Invisible illnesses are are not always obvious to onlookers. Chronic pain, sleep disorders, heart conditions and digestive disorders are all examples of invisible illnesses. But did you know, that mental illness also falls into this category?
When you think of someone battling depression or anxiety, what do you think of? Do you think of someone who can't get out of bed in the morning, or someone who can't hold down a job? Do you think of someone who struggles with relationships?
The media paints a pretty clear picture on what mental illness should look like. Apparently people with depression, anxiety, bipolar, or any other mental illness need to look and behave a certain way to be taken seriously.
Not long ago, I started taking antidepressants again. I had been on antidepressants since I was 15 years old, and went off of them about a year and a half ago to see how I could function on a day to day basis without the stabilizing effects of my medication. Long story short, it didn't end up entirely well, and I found out that my body just needs a little bit of extra help to stabilize my neurotransmitters.
With all of this going on, I've faced a lot of stigma and judgement from my peers, and even from complete strangers. I get people telling me things like:
"Courtney, you have so much going on in your life that is amazing! Be happy!"
"Smile Courtney! Your life is great!"
This bothers me. It actually irks me. Since when do positive life events automatically mean positive thoughts? Just because I have a stable job, supportive friends and family, and relatively stable health does not mean that I have all of my mental faculties in order. It does not mean that my hormones and neurotransmitters work they way they are supposed to. It does not mean that I am happy all of the time.
About a month ago I was at the pharmacy filling my prescription. The pharmacist got the medication together, told me about all the side effects, how to take it... all the pretty standard stuff. When she handed me the prescription she said:
"Now dear, we're just treating a tad bit of anxiety right? You're not depressed"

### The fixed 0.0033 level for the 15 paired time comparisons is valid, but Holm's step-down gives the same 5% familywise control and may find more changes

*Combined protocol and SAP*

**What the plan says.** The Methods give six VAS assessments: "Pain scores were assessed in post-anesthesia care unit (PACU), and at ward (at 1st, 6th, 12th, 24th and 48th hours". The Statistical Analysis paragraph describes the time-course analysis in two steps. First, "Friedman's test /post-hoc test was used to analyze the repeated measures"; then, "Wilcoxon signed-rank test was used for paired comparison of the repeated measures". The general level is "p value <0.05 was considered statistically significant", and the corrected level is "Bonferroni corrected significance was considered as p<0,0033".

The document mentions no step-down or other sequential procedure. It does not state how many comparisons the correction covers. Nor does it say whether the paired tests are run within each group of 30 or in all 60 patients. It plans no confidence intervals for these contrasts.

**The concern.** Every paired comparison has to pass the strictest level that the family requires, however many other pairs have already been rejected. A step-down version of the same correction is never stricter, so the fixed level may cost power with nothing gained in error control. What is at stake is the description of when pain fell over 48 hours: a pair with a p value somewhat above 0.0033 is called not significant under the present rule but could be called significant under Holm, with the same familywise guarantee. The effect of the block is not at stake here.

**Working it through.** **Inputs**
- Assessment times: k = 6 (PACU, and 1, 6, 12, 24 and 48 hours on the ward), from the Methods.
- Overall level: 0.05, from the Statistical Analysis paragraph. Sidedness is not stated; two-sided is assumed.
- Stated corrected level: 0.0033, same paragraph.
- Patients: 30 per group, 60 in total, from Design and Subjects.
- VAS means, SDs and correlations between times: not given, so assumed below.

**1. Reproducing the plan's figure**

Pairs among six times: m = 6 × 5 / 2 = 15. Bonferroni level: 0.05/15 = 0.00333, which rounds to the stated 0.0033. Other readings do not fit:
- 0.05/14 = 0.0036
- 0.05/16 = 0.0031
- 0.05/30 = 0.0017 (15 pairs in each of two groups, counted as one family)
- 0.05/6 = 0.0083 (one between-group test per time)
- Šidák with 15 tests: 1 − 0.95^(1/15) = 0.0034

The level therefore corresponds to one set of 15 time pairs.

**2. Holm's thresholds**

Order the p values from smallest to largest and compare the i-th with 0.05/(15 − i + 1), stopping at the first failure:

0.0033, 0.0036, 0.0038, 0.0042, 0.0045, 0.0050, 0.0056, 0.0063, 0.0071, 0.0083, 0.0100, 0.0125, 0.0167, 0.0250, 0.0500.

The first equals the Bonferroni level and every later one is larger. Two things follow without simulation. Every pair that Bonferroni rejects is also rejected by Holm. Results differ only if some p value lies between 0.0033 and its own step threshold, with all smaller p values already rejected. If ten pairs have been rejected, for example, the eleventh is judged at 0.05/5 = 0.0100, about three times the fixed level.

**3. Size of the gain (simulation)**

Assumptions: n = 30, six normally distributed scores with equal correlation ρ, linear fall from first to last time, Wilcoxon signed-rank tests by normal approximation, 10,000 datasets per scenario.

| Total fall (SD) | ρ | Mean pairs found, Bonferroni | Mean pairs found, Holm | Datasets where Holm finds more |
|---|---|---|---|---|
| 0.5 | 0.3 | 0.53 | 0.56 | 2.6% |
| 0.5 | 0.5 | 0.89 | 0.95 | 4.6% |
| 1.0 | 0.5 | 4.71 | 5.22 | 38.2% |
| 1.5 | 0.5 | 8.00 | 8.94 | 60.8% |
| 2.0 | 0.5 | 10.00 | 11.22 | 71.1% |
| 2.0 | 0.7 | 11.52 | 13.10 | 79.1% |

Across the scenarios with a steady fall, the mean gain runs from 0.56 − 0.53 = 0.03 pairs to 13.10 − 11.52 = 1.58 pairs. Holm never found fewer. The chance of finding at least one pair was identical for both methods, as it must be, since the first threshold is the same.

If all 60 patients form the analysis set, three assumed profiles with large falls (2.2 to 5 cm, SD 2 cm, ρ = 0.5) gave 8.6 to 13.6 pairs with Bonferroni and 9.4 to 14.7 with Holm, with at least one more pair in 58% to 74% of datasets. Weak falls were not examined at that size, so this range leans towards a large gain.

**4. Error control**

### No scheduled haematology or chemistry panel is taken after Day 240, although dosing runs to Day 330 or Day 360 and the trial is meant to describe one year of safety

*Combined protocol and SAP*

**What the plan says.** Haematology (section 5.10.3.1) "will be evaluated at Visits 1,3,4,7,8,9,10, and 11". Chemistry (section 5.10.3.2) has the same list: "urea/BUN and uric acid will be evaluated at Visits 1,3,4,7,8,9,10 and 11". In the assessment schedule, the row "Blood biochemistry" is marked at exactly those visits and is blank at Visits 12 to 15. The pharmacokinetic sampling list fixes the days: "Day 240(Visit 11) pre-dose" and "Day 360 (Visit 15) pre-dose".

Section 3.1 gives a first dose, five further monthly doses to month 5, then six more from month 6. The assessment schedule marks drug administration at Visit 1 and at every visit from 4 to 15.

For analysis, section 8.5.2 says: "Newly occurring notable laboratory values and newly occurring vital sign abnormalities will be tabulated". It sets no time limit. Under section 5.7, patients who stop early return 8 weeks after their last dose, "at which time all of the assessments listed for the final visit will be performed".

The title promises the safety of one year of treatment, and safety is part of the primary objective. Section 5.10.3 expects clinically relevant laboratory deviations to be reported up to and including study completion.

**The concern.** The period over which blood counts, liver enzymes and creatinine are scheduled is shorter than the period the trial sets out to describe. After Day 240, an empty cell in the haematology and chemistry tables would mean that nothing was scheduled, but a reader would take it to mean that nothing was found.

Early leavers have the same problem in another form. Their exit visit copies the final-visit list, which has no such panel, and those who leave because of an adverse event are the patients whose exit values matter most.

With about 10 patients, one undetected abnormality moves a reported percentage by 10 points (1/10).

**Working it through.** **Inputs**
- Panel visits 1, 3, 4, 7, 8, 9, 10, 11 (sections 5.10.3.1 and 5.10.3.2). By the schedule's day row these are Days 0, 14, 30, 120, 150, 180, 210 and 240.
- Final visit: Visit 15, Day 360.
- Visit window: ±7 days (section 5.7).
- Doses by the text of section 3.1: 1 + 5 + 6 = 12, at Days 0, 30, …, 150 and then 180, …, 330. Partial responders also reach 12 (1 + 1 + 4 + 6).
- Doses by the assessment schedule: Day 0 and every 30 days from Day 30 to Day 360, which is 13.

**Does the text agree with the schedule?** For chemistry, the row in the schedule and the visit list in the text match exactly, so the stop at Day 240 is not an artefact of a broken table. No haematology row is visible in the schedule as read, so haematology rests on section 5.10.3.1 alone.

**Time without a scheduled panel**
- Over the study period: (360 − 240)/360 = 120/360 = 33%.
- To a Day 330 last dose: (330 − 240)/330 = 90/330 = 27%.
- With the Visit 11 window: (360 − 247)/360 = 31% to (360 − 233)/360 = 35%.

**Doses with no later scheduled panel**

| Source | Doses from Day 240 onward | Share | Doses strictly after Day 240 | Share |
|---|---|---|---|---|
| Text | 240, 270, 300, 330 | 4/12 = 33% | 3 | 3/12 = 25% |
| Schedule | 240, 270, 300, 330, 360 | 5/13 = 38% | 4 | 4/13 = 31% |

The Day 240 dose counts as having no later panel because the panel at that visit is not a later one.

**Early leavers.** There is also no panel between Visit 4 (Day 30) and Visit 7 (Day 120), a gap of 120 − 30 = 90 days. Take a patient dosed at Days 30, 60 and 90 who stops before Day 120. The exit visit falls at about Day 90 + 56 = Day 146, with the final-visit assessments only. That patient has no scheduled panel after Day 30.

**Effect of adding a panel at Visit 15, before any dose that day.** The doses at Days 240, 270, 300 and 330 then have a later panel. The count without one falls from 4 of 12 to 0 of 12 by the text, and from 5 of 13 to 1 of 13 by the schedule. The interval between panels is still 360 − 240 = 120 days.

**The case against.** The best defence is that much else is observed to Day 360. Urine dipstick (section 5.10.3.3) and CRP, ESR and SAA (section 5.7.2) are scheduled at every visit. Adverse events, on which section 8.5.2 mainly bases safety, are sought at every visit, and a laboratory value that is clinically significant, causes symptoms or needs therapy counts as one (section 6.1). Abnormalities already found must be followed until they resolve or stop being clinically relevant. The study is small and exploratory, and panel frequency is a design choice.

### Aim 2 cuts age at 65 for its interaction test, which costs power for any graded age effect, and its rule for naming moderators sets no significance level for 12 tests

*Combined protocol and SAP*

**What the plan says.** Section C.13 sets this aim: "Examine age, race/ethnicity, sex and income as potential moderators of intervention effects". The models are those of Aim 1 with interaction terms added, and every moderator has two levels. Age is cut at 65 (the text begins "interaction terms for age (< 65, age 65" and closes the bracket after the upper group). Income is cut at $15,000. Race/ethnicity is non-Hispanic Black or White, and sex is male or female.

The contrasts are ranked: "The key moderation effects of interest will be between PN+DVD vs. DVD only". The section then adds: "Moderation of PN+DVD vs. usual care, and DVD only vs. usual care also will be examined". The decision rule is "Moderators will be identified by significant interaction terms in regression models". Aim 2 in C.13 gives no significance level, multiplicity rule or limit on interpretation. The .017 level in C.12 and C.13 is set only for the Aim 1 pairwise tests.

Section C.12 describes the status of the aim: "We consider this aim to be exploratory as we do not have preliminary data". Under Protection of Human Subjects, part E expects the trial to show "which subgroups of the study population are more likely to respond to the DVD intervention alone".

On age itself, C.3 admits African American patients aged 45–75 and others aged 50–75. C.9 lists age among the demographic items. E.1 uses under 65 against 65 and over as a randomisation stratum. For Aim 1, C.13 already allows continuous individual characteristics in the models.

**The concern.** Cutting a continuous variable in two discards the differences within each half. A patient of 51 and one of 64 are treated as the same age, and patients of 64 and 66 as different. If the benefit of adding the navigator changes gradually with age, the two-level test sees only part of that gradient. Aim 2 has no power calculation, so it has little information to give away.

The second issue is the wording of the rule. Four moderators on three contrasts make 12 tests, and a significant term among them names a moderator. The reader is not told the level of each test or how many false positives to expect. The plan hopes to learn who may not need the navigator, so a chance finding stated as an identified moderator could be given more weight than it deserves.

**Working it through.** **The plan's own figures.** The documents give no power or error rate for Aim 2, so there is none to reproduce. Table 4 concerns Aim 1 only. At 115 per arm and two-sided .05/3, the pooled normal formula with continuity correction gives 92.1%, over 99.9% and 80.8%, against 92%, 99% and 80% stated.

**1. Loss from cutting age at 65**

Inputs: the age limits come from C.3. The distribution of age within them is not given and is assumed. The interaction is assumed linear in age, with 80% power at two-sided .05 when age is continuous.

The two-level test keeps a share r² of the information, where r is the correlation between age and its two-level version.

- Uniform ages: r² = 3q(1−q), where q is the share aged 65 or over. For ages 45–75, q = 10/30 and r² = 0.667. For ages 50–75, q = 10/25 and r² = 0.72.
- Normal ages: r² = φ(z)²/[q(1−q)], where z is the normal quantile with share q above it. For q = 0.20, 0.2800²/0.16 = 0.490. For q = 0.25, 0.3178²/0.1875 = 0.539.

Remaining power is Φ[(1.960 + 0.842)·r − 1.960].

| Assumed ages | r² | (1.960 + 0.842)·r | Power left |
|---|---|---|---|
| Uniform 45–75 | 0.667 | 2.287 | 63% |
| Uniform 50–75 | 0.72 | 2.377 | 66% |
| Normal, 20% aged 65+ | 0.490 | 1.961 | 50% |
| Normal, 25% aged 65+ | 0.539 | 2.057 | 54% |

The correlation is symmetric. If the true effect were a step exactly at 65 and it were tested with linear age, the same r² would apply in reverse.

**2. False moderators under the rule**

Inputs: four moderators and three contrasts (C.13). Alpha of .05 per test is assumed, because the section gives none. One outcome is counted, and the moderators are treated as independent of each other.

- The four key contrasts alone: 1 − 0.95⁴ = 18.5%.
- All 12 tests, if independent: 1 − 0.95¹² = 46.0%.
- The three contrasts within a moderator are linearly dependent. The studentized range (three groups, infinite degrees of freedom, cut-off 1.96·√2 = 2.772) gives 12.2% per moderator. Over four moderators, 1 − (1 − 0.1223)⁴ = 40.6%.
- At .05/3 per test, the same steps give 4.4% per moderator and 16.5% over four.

I was furious. I'm not depressed?! Seriously? How do you get to make that judgement from talking to me for maybe five minutes? Is it because I don't look depressed? Is it because I'm well dressed and seemingly put together? How could she make that judgement? I looked at her right in the eye and said:
"Um no. I actually have depression. This medication is to treat my depression."
See, the point I'm trying to make is that mental illness can be just as invisible as chronic pain. People can suffer silently from these mental illnesses that are actually extremely debilitating. You can't see depression. You can't see anxiety, or bipolar, or OCD. Sure, some of the behaviours that accompany these conditions are a dead giveaway, but by just looking at someone, you would never know.
So the next time you talk to someone who tells you they suffer from mental illness, take a step back and remember that people from all walks of life deal with this kind of stuff. All we're asking, is for a little bit of understanding. Mental illness already has such a stigma attached to it, that some people feel afraid to come forward because they feel like they don't fit the diagnosis. This. Is. Dangerous. Each and every person deserves fair and equal treatment, so whether or not they look the part, please start taking mental illness seriously. People won't come forward if they don't feel supported, and untreated mental illness can have catastrophic effects...